Nativity scene shows Holy Family separated in cages
Religion News Service | 12/27/2019, 6 a.m.
Father Stephen Josoma, pastor at St. Susanna Parish, said the church’s Nativity scene was designed to make a splash.
“We’re quite pleased that we’re drawing people’s attention to the principle issue of our generation,” Father Josoma said. “If they are churchgoers, they need to be hearing about all this in church, and if not then, they need to ask their pastor to think about it.”
For Claremont United Methodist, it’s an annual tradition to display bold Nativity scenes. The church is located in a college town and is next to the Claremont School of Theology, an institution that author and theologian Diana Butler Bass described as one of the most liberal seminary schools.
Dr. Butler Bass imagined that the congregation members, who lean a little bit older, thought “they were speaking to their local neighborhood,” which includes residents, students and visiting professors.
“Their neighborhood has known them for generations,” said Dr. Butler Bass, who shared the Nativity photo on her Twitter profile.
Certain sections of the internet, however, are unfamiliar with the church and saw it very differently.
“The right wing saw it as a political attack on the Holy Family and on Christmas,” she added.
The Claremont Nativity includes a statement that references the Trump administration’s family separation policy. It notes the more than 5,400 children estimated to have been separated at the border since July 2017.
“Imagine Joseph and Mary separated at the border and Jesus, no older than 2, taken from his mother and placed behind the fences of a Border Patrol detention center,” it reads.
This is not the first time Claremont United Methodist has made headlines for its Nativity scene.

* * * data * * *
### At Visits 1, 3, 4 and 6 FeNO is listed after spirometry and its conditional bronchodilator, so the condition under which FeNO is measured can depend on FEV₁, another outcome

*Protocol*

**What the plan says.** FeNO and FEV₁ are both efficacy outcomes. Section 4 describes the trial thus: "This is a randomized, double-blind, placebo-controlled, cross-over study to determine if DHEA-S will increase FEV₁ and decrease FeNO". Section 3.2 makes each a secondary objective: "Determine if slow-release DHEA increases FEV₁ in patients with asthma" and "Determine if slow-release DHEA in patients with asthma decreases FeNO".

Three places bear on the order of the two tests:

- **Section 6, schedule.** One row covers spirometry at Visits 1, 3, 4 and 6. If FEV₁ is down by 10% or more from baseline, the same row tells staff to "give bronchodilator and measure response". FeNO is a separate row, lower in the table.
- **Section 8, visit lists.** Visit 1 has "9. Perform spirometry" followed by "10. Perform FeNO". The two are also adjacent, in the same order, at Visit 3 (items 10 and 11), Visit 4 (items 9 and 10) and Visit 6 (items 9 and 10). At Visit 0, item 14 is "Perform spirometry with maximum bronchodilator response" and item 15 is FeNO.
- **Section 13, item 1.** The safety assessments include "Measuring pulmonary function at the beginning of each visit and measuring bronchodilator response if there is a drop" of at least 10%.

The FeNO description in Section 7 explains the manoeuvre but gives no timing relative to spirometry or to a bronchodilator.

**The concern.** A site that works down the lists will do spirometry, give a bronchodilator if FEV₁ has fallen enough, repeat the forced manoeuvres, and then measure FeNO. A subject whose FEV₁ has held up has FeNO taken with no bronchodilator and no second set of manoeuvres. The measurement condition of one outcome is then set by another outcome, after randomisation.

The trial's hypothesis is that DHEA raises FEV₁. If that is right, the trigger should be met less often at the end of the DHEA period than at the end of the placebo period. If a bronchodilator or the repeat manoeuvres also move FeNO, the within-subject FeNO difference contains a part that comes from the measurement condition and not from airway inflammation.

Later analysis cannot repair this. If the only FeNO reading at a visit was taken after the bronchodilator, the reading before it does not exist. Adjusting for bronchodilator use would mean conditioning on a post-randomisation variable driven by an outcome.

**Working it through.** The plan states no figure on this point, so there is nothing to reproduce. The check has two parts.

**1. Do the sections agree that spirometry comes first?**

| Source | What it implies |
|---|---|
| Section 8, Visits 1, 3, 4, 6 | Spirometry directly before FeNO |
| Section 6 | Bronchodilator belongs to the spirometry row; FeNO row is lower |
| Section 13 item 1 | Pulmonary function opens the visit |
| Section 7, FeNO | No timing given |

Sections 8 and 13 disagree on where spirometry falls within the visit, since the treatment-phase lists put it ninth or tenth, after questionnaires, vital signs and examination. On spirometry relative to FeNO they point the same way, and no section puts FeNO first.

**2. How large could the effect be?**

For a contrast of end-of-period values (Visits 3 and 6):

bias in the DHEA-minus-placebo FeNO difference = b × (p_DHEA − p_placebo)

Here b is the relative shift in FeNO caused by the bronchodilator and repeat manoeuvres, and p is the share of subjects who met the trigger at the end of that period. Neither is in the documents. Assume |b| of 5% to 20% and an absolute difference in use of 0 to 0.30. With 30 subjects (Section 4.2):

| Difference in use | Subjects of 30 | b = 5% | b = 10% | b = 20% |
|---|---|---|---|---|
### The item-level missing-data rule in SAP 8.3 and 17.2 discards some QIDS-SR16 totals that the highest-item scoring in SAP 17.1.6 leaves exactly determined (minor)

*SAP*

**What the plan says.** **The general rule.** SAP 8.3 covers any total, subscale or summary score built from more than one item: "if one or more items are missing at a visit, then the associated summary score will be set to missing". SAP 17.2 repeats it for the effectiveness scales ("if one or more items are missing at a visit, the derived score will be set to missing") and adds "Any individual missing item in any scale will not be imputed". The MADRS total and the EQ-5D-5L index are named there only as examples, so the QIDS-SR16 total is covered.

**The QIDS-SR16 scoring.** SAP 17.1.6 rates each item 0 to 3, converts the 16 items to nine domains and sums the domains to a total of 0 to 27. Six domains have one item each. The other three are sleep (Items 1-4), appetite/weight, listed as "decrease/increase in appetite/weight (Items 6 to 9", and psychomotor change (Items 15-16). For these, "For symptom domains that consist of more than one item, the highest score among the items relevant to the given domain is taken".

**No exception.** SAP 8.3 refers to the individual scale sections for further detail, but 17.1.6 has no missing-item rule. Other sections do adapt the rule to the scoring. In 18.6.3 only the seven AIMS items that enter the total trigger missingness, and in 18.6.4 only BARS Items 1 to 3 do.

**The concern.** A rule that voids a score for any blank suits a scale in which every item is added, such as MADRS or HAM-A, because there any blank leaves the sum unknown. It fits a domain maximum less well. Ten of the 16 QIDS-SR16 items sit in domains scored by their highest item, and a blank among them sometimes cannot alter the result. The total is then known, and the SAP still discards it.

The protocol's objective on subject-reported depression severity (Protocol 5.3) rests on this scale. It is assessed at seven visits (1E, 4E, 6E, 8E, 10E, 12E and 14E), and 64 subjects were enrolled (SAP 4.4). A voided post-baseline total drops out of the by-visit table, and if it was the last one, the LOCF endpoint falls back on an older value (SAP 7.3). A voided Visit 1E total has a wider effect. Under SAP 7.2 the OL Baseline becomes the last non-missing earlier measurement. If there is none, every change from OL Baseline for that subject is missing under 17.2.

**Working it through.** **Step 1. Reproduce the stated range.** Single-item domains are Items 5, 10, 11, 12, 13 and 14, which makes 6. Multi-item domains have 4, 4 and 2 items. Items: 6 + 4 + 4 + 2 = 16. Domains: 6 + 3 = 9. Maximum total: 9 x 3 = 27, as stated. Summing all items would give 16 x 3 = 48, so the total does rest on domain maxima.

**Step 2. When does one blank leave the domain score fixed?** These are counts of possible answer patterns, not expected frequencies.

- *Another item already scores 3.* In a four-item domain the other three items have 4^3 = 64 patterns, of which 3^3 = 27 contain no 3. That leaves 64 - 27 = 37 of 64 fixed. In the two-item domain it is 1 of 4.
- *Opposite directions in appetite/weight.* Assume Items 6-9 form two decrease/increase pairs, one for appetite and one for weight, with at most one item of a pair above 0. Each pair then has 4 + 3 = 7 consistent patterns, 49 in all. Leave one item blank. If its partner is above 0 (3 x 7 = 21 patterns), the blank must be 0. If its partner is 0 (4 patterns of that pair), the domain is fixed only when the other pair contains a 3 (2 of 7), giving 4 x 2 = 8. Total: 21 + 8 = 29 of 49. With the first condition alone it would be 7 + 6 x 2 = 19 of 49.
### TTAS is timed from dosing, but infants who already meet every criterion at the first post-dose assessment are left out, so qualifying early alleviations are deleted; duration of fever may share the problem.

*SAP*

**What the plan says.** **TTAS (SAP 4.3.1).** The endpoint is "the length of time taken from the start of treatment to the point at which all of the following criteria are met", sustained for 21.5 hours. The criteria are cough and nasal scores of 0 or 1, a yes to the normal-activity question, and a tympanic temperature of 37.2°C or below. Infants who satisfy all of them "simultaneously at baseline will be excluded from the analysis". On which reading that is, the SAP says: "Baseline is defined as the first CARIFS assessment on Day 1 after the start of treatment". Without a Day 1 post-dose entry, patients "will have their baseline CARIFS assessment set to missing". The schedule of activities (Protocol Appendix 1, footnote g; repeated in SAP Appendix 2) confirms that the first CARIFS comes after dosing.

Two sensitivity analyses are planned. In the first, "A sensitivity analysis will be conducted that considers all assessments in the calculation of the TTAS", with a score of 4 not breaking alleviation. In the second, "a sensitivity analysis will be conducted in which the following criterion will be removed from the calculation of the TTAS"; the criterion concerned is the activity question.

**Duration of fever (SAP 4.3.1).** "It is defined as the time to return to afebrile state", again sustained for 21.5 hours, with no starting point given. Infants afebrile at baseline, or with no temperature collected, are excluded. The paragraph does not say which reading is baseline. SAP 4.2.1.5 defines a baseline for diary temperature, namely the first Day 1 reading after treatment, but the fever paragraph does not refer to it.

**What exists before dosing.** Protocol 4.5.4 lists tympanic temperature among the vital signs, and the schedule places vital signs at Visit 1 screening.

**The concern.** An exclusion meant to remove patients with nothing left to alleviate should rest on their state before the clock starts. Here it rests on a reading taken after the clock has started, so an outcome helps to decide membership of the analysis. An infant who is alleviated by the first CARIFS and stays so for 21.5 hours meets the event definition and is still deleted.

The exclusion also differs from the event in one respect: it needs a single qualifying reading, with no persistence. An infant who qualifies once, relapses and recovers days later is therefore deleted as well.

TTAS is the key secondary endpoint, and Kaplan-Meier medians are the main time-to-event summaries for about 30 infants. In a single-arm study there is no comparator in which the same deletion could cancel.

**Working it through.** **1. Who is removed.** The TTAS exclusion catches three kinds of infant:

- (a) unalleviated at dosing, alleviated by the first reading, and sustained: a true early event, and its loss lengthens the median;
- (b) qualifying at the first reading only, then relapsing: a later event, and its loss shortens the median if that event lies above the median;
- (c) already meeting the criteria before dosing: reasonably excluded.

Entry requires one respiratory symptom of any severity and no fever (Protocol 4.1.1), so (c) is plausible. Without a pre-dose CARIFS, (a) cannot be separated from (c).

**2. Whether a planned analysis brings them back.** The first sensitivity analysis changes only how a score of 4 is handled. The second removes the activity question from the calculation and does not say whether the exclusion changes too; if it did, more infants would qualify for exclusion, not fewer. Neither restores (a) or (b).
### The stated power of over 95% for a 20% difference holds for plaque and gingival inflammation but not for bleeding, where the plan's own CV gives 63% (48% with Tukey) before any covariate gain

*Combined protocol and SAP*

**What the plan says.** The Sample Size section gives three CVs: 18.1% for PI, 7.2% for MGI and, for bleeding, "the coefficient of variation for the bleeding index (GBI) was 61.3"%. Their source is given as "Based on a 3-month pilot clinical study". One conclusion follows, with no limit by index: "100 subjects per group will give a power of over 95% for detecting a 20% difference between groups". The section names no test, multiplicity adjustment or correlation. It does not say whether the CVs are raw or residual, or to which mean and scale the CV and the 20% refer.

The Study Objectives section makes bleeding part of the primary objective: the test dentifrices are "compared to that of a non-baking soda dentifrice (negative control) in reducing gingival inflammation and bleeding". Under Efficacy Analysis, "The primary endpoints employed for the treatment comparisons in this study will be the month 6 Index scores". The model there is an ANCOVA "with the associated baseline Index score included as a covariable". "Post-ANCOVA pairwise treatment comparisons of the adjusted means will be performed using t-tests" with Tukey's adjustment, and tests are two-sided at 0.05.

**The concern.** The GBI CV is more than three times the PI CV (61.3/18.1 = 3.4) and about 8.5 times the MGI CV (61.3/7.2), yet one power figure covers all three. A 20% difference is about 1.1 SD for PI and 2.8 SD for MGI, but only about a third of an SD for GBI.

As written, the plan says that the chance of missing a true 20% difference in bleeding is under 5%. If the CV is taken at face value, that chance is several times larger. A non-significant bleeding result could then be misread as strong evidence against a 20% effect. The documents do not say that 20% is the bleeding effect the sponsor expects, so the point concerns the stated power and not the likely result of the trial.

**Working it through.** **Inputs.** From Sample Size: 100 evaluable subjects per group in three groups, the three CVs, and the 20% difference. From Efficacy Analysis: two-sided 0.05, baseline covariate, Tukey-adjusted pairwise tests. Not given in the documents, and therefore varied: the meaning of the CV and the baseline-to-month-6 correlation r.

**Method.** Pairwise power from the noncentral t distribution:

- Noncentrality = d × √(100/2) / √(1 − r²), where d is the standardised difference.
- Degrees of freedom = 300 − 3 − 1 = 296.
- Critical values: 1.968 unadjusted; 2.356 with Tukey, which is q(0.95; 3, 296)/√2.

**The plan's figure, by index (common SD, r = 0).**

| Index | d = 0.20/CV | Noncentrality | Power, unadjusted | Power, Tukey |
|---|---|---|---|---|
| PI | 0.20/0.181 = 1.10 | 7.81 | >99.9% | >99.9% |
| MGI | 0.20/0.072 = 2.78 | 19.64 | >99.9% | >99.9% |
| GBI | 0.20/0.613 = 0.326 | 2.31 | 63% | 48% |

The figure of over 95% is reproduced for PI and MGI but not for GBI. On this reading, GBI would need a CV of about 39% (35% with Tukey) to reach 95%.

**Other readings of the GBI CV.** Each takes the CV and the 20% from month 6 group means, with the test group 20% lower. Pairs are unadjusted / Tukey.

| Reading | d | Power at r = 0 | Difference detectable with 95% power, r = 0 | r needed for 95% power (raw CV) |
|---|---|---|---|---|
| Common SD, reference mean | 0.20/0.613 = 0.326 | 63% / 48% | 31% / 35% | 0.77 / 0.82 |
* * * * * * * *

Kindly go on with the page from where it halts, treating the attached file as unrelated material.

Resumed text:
In 2013, the church displayed a Nativity that portrayed a slumped Trayvon Martin in a black hoodie with blood pouring down his chest. The scene was titled, “A Child Is Born, a Son Is Given.”
“There is no better time to reflect on gun violence than advent, when we celebrate the birth of Jesus,” a message on the display read. “Jesus was born into a state of total vulnerability as an innocent, unarmed child during a time of great violence much like Trayvon Martin.”
Rev. Morales believes news of this new installation took off after prominent theologians like Dr. Butler Bass shared the Nativity photo that their new lead pastor, the Rev. Karen Clark Ristine, posted on Facebook. In that post, Rev. Ristine said she was moved to tears by the Nativity and shared its theological statement.
The post has been shared more than 24,000 times.
Many people online have expressed anger and have been critical of the church’s Nativity.
“Whoever built this lie will burn in hell for blasphemy,” one Facebook commenter said.
“So wrong in every sense to politicize the birth of Christ!” another wrote.
Rev. Morales said Christians need to stand up and speak against injustices. She said the church also is working on translating the Nativity message into Spanish, adding that many Spanish-speakers have stopped by the church to see the display.
“It means something to feel that everybody doesn’t hate you,” she said.